Finally, we must examine the extent of the intrusion into the plaintiffs' privacy worked by the drug testing, in order to balance the privacy interests of the plaintiffs against Michigan's special need. We evaluate the asserted privacy interest of the plaintiffs by looking at the character and invasiveness of the privacy intrusion and the nature of the privacy interest. Acton, 515 U.S. at 654, 658, 115 S.Ct. 2386. Important to the determination of the reasonableness of the expectation of privacy is the extent of regulation of the welfare "industry," Skinner, 489 U.S. at 627, 109 S.Ct. 1402, the pervasiveness of the testing practice in other areas of life, id. at 626, 109 S.Ct. 1402, and the voluntary or involuntary nature of the procedure, Acton, 515 U.S. at 657, 115 S.Ct. 2386; Wyman, 400 U.S. at 325, 91 S.Ct. 381.
We turn first to the character of the privacy intrusion. The program at issue here requires applicants and randomly selected recipients of the FIP benefits to provide a urine sample. Like the procedures at issue in Earls, 122 S.Ct. at 2566, and Skinner, 489 U.S. at 626, 109 S.Ct. 1402, the system here allows for unobserved sample collection, and like the tests approved by the Court in Earls, 122 S.Ct. at 2566-67, and Acton, 515 U.S. at 658, 115 S.Ct. 2386, the system utilized by Michigan tests only for illicit drugs and does not
Turning to the nature of the privacy interest, it is clear that the plaintiffs have a somewhat diminished expectation of privacy. First, welfare assistance is a very heavily regulated area of public life with a correspondingly diminished expectation of privacy. Skinner, 489 U.S. at 627-28, 109 S.Ct. 1402; Knox County Educ. Ass'n, 158 F.3d at 379. The federal government provides the parameters within which the states may attempt to meet their goals. The states themselves heavily regulate the provision of welfare assistance. Applicants for welfare benefits are required by these regulations to relinquish important and often private information, and are aware that their receipt of these benefits is accompanied by a diminished expectation of privacy with regard to that information.
Given Michigan's strong interest in ensuring that the public moneys it expends through the FIP are used to foster the purposes of the FIP and to provide for the welfare of the children of the FIP recipients, and the plaintiffs' diminished expectation of privacy, the plaintiffs have not demonstrated that their privacy interests are outweighed by the interests of the state.
Accordingly, we conclude that the plaintiffs have not shown a strong likelihood of success on the merits of their claim.
We turn next to the other factors the district court was required to weigh in determining whether to issue the preliminary injunction, beginning with whether the plaintiffs have demonstrated that they will suffer irreparable injury if the injunction is denied. We conclude that they have not.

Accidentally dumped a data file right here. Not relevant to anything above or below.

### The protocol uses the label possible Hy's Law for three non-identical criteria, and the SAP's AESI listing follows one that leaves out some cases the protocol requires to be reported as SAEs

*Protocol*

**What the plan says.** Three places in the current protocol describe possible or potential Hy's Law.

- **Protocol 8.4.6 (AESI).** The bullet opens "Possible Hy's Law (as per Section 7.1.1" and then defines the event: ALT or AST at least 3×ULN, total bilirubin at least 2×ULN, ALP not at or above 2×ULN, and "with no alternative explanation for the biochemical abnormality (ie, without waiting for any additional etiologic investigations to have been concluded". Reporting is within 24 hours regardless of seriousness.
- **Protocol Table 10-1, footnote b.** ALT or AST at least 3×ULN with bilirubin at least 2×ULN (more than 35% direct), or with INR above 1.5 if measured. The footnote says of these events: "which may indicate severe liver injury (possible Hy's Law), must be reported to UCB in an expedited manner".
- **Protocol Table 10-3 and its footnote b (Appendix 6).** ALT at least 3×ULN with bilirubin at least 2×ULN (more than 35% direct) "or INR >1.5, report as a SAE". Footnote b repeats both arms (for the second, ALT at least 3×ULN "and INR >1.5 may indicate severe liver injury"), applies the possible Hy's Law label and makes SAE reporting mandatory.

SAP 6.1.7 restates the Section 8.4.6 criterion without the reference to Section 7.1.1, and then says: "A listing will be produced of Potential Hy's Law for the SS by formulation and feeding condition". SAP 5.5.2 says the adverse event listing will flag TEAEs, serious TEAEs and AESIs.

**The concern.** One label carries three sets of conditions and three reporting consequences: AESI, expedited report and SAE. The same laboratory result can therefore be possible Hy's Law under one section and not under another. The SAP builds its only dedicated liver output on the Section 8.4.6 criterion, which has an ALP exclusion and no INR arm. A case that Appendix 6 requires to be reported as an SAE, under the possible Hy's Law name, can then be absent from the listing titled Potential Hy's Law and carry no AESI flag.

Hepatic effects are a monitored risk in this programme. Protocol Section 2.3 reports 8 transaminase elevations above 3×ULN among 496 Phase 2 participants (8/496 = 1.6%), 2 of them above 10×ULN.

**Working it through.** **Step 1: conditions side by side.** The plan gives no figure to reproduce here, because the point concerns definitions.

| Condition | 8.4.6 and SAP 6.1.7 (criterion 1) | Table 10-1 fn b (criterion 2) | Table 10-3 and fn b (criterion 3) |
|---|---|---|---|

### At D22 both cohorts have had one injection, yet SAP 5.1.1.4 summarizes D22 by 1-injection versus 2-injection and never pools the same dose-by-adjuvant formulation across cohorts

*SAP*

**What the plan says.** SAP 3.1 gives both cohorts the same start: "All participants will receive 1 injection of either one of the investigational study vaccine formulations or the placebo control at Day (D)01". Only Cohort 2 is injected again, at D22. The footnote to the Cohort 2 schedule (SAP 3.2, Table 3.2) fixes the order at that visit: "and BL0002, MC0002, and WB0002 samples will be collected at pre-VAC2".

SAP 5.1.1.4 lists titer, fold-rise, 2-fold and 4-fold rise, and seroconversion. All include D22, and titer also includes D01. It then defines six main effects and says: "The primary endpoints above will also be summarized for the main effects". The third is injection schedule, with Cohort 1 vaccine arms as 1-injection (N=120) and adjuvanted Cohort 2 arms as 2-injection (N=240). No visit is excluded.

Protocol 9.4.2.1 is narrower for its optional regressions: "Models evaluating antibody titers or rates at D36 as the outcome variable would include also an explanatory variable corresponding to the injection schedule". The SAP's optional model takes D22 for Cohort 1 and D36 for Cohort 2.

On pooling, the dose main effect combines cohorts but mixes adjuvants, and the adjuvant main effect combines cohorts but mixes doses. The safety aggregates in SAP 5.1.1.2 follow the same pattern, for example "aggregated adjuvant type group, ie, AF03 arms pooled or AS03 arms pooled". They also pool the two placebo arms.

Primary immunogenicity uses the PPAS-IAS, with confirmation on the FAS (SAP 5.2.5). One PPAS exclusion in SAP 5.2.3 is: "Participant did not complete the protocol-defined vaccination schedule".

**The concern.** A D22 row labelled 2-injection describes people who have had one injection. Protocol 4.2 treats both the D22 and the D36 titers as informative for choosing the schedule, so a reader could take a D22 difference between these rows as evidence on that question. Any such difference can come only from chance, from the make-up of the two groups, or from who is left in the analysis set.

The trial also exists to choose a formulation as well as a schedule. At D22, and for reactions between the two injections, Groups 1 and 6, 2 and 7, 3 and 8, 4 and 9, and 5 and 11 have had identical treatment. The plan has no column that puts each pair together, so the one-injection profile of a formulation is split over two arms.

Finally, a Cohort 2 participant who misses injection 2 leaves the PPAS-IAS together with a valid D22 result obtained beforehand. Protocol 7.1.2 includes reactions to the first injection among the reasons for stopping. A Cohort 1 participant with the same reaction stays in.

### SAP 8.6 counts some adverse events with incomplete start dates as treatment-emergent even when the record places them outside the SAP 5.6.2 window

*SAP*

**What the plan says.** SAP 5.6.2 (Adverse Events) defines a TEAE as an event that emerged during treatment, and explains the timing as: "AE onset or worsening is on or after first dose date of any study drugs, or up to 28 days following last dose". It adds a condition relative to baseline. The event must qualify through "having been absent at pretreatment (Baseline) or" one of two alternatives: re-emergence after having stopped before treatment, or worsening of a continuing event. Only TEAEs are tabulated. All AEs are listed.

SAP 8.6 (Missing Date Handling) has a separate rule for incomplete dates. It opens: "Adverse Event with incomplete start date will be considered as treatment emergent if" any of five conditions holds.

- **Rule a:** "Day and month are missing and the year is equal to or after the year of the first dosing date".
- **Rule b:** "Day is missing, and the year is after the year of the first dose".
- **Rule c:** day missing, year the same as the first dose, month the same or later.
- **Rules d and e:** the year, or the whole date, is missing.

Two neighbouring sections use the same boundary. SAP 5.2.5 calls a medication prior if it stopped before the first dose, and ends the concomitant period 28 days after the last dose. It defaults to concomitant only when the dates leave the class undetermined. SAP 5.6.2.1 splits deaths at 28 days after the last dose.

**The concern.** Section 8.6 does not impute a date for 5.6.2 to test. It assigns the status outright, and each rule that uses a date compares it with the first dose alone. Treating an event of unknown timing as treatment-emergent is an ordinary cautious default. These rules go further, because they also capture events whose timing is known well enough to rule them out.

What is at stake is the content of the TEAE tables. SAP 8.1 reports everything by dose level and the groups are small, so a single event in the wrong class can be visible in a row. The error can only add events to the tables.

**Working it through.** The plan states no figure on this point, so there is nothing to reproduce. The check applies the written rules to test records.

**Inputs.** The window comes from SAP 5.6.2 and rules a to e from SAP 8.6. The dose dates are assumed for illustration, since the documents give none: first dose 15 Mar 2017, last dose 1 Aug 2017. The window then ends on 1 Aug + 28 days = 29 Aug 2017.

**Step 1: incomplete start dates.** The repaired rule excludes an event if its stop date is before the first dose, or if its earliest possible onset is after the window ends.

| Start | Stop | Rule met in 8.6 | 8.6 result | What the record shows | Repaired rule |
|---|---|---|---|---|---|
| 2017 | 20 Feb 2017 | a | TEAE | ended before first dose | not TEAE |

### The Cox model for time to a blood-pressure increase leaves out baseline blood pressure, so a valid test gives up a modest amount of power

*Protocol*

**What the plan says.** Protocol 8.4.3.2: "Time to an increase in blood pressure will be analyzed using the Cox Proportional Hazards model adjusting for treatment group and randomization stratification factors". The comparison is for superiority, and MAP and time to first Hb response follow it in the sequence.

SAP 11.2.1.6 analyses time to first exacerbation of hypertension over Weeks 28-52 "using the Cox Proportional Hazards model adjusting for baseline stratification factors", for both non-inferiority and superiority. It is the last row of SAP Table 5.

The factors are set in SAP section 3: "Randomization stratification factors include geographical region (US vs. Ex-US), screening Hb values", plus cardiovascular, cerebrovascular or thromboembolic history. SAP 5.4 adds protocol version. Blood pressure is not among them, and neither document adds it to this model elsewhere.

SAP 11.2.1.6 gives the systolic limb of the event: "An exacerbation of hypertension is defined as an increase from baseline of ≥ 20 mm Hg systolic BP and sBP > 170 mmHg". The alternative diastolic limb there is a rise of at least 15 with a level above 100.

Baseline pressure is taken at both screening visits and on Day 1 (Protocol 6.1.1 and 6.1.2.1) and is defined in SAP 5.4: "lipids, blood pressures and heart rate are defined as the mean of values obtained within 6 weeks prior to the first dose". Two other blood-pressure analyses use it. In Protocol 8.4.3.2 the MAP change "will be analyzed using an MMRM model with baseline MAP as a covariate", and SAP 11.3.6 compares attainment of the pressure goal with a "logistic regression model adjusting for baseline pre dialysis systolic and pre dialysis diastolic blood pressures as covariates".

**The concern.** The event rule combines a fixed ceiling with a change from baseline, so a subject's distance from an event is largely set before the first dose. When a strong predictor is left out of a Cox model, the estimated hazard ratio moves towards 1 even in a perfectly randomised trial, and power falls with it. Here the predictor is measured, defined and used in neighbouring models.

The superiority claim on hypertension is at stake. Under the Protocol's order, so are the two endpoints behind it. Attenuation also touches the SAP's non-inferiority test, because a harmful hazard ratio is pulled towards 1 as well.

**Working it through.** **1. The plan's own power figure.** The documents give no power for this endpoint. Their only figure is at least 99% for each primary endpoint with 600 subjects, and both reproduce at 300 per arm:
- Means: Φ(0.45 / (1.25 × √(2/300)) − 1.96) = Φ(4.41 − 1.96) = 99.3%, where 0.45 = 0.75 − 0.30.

The plaintiffs' claimed injury is the violation of their Fourth Amendment right to be free from unreasonable searches. Even were we to conclude that the state could not show a special need sufficient to justify the drug testing, we would nonetheless find that the plaintiffs have not shown that the drug testing is an unreasonable search. Rather, we think that the evidence suggests that the Michigan program imposes a condition on the plaintiffs' receiving the program benefits, and that there has been no showing that the condition is unreasonable. Our conclusion is premised on the language of 42 U.S.C. § 601(b), which explicitly negates any claim of entitlement to any state program funded under the PRWORA, and the reasoning of the Court in Wyman v. James,
Whether we view the condition imposed by the state in this case as the requirement that the recipient of the benefits submit to the random and suspicionless drug tests, or the requirement that the recipient not use controlled substances — in which event, the drug test is the mechanism by which the state ensures compliance with the condition — we think that the state has made a strong showing that Michigan's program satisfies the Wyman factors. The state is attempting to insure that children are adequately cared for through the Family Independence Program, and ascertaining whether the adult recipients of the programs funds are abusing controlled substances is directly related to that end. Further, the public has a strong interest in ensuring that the money it gives to recipients is used for its intended purposes. The state is not using the information it gathers to institute criminal proceedings. As in Wyman, application of the warrant and probable cause requirements would be extremely impracticable. And like the search in Wyman, it is consensual in the sense that the recipient may refuse to submit to the test, but may not then continue to participate fully in the program. Accordingly, we do not conclude that the plaintiffs have shown irreparable harm if the preliminary injunction does not issue.
In this particular case, the third and fourth factors that comprise the preliminary injunction analysis are substantially identical: whether issuance of the injunction would cause substantial harm to others, and whether the public interest would be served by issuance of a preliminary injunction. Here, the public interest lies insuring both that the public moneys are expended for their intended purposes and that those moneys not be spent in ways that will actually endanger the public. Issuance of the injunction would work to thwart that interest, and to make it much more difficult for the state to ensure that the public at large is not harmed by FIP recipients' use of those moneys for illegal, and indeed criminal, purposes.
For all of these reasons, we conclude that the district court erred in issuing the preliminary injunction. Accordingly, we REVERSE the judgment of the district court.